Ethnoic Miniorities ... still unable to express their greavences ... were not finding some outlets

Forgign Policy ... Afganastin ... problems in eastern Europe ... and the US ... Reagan investing capital, pushing the arms rece, forcing Andropov and Gorbachev to reacess their society...

"I Don't know anything, and don't care. I'm just a little person trying to buy some bread. " an old man on the streets of Moscow, Sept ... 1991)

Gorbachev's Ascendancy
A. Acknowledging reality in the USSR
B. Defining a program of salvation : Gorbochev's plan
C. Gorbachev outraced by developments from leader to follower, action to reaction

In a speach to the party congress ...

1) The state of Soviet Union is unsatisifactory ... Gorbochev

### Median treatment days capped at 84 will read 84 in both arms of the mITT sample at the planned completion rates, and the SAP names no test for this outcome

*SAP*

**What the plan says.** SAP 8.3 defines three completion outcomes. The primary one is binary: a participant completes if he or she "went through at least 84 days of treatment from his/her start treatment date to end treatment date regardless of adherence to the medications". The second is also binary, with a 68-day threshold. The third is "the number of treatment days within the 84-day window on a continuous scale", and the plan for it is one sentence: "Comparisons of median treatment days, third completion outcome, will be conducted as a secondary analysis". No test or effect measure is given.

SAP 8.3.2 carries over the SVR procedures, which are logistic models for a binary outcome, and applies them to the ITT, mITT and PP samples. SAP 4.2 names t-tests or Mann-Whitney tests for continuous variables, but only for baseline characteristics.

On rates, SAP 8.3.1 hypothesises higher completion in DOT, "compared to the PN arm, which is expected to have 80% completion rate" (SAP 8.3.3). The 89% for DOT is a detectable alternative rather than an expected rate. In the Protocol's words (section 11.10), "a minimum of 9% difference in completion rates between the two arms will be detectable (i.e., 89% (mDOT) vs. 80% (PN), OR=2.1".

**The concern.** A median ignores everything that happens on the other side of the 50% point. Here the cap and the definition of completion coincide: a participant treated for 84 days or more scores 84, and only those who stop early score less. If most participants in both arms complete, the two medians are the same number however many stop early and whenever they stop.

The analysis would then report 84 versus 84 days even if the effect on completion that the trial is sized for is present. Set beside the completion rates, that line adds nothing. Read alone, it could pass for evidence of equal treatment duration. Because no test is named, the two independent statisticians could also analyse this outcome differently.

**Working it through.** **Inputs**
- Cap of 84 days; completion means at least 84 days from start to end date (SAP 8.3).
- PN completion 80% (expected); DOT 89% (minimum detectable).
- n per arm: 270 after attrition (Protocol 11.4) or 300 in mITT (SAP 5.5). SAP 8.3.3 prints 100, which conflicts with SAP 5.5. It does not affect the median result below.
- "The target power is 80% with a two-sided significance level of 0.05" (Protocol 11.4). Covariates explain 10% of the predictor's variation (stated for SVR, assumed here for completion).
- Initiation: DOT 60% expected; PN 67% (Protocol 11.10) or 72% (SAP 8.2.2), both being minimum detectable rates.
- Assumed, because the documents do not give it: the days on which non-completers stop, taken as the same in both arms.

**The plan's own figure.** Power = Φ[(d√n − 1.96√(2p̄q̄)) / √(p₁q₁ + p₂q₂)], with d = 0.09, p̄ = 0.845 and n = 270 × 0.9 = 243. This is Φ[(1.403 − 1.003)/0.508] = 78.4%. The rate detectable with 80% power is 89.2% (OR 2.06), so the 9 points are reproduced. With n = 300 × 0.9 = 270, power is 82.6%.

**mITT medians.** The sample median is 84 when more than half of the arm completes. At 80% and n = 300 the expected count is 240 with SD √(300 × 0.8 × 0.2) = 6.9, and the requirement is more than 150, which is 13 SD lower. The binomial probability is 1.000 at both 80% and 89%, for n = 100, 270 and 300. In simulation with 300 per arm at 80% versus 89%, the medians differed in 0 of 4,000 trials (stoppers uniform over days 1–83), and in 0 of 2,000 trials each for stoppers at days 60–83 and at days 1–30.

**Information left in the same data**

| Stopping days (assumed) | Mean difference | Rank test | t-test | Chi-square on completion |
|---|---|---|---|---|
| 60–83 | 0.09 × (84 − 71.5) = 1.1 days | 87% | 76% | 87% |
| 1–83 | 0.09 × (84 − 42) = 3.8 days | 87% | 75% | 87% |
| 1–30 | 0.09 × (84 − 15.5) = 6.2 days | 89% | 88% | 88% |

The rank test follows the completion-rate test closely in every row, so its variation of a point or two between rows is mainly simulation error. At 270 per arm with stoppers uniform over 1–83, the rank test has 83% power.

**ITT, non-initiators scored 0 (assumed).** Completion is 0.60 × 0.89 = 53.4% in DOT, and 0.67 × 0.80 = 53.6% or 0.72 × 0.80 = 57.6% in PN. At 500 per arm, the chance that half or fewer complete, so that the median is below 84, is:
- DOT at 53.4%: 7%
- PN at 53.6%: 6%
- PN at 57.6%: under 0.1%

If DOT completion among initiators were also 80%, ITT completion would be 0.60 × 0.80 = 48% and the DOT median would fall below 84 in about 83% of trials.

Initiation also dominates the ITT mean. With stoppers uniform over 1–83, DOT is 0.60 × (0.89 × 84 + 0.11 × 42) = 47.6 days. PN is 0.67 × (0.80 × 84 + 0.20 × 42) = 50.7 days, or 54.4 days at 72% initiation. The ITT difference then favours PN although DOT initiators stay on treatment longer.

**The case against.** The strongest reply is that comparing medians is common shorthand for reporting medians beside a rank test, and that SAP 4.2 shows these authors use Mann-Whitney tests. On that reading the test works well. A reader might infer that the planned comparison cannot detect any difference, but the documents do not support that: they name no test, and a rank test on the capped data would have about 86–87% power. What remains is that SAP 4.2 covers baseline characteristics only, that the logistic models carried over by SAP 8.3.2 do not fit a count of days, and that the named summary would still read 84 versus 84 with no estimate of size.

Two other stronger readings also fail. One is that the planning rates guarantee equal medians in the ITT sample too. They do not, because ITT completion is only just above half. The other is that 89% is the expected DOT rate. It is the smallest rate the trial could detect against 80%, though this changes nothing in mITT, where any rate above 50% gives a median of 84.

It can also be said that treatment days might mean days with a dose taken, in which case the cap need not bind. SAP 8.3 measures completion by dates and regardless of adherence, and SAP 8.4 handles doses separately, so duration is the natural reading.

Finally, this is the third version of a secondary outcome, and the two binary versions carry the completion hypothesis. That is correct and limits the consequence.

at the truning point for years, but nothing was done ... the party was stagnet ... its huge burarchy could not be moved ... it sought change without changing anything ...

2) The Echonomy ... a radical reform is needed ... that it would take time and effort ... no guarantee against mistakes ... it will take time ...
  • a shift from extensive to intensive growth ... grow existing industry, not new
  • an end to the process of interfearing in the day to day operaiton of echonomic units
  • making industries self sustaining ... would not be bailed out
  • interprises could sell surpluss output, and unneed equiptment
  • price would be an active intrament of echonimic and social policy
  • a shift from admisistrative to echonomic methods of managment throughout the echonomy ... increasing opportunicy for decisions to be made for actuall echonomic reasions and not by some burocrat located in Mascow far away from production ...
  • an effort to have State planning commission to focus on long range planning and not short term ...